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The system is made up of 100 performance metrics some of which are required (Preconditions) and some which are optional (Optimizations). WELL Certification is available for Core & Shell Projects, New & Existing Buildings, as well as New and Existing Interiors. WELL Pilots includes: Multi-family Residential, Educational Facilities, Retail, Restaurants, Commercial Kitchens, and others still in development. All projects must achieve all Preconditions to earn certification, scoring level is then determined on how many optimizations are met. Similar to LEED the level of achievements are ranked Silver, Gold and Platinum. The WELL Building Standard does have some overlapping elements from both LEEDv4 and The Living Building Challenge rating systems which focus on creating healthy and comfortable environment and culture that works with the body’s natural systems for improved living both inside and outside the workplace.

Below is the list of Preconditions and Optimizations in each of the seven concept categories:
(P)- Precondition (O) – Optimization

01 Air Quality Standards (P)
02 Smoking Ban (P)
03 Ventilation Effectiveness (P)
04 VOC Reduction (P)
05 Air Filtration (P)
06 Microbe and Mold Control (P)
07 Construction Pollution Management (P)
08 Healthy Entrance (P) (O for Interiors)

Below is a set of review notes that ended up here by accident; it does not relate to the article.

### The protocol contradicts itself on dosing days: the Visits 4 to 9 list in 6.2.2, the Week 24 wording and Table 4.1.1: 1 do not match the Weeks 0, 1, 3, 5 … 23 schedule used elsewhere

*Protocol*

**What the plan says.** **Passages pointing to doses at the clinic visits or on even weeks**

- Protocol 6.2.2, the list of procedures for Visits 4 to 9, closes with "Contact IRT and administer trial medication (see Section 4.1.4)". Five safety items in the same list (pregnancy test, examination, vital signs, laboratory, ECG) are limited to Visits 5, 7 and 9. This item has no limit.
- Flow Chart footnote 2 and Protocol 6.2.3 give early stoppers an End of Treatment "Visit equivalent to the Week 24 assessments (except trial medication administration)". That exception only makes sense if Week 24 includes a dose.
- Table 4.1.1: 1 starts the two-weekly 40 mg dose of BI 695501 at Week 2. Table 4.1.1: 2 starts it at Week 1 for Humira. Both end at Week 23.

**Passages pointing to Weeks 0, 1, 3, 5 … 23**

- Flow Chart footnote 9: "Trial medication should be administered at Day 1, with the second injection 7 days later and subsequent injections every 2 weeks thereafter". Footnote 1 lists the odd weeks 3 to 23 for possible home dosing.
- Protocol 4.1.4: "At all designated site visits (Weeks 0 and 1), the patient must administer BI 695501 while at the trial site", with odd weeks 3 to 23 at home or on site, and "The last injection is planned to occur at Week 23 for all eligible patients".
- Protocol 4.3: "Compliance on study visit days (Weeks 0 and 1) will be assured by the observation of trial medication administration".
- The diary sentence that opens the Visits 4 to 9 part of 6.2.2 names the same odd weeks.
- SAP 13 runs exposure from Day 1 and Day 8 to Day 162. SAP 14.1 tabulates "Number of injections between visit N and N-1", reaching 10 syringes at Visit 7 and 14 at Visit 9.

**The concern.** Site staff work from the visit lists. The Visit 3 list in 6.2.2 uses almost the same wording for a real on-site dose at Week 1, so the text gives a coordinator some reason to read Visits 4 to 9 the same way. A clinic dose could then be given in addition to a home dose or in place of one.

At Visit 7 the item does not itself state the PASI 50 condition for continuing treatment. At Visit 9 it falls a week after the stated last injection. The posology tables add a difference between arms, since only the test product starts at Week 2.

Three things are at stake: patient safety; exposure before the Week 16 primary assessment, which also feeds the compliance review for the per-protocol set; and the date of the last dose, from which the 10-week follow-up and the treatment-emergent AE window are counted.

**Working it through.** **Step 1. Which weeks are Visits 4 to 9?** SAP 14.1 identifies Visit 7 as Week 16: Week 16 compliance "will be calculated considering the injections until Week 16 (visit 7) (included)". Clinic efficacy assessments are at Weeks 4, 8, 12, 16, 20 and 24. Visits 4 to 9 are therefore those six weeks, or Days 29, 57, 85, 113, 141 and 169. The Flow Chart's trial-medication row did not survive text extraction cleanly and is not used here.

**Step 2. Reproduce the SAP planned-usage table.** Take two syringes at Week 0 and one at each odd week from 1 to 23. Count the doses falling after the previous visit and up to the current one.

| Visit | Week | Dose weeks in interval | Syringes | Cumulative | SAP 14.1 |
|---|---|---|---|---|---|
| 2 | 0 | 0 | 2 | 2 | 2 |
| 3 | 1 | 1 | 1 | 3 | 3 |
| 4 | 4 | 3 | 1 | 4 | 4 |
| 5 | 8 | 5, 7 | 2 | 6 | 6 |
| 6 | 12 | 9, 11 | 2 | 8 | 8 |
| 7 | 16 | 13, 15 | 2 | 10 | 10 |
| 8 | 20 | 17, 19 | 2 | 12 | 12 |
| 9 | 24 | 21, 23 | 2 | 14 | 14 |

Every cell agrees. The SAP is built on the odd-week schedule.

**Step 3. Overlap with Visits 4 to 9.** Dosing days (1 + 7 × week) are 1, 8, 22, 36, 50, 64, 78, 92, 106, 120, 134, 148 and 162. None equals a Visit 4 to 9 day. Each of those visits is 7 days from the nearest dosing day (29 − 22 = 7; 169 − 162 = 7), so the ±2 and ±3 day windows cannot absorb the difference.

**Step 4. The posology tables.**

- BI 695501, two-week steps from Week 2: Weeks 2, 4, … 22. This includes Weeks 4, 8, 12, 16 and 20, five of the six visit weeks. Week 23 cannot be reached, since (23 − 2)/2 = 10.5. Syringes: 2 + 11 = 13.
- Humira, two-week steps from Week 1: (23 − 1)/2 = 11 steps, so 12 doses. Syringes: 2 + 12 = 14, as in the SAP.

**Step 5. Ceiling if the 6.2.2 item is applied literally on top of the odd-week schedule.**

09 Cleaning Protocol (P)
10 Pesticide Management (P) (NA for Interiors)
11 Fundamental Material Safety (P)
12 Moisture Management (P) (NA for Interiors)
13 Air Flush (O) (NA for Core & Shell)
14 Air Filtration Management (O)
15 Increased Ventilation (O)
16 Humidity Control (O) (NA for Core & Shell)
17 Direct Source Ventilation (O)
18 Air Quality Monitoring and Feedback (O)(NA for Core & Shell)
19 Operable Windows (O)
20 Outdoor Air Systems (O)
21 Displacement Ventilation (O)
22 Pest Control (O) (NA for Core & Shell)
23 Advanced Air Purification (O)
24 Combustion Minimization (O)
25 Toxic Material Reduction (O) (NA for Core & Shell)
26 Enhanced Material Safety (O) (NA for Core & Shell)
27 Antimicrobial Activity for Surfaces (O) (NA for Core & Shell)
28 Cleanable Equipment (O) (NA for Core & Shell)
29 Cleaning Equipment (O) (NA for Core & Shell)

30 Fundamental Water Quality (P)
31 Inorganic Contaminants (P)
32 Organic Contaminants (P)
33 Agricultural Contaminants (P)
34 Public Water Additives (P)
35 Periodic Water Quality Testing (O) (NA for Core & Shell)
36 Water Treatment (O)
37 Drinking Water Promotion (O)

38 Fruits and Vegetables (P) (NA for Core & Shell)
39 Processed Foods (P)
40 Food Allergies (P)
41 Hand Washing (P) (NA for Core & Shell)
42 Food Contamination (P) (NA for Core & Shell)
43 Artificial Ingredients (P) (O for Core & Shell)
44 Nutritional Information (P) (O for Core & Shell)
45 Food Advertising (P) (O for Core & Shell)
46 Safe Food Preparation Materials (O) (NA for Core & Shell)
47 Serving Sizes (O) (NA for Core & Shell)
48 Special Diets (O) (NA for Core & Shell)
49 Responsible Food Production (O) (NA for Core & Shell)
50 Food Storage (O) (NA for Core & Shell)
51 Food Production (O)
52 Mindful Eating (O)

53 Visual Lighting Design (P) (NA for Core & Shell)
54 Circadian Lighting Design (P) (NA for Core & Shell)
55 Electric Light Glare Control (P)
56 Solar Glare Control (P) (O for Core & Shell)
57 Low-Glare Workstation Design (O) (NA for Core & Shell)
58 Color Quality (O) (NA for Core & Shell)
59 Surface Design (O) (NA for Core & Shell)
60 Automated Shading and Dimming Controls (O) (NA for Core & Shell)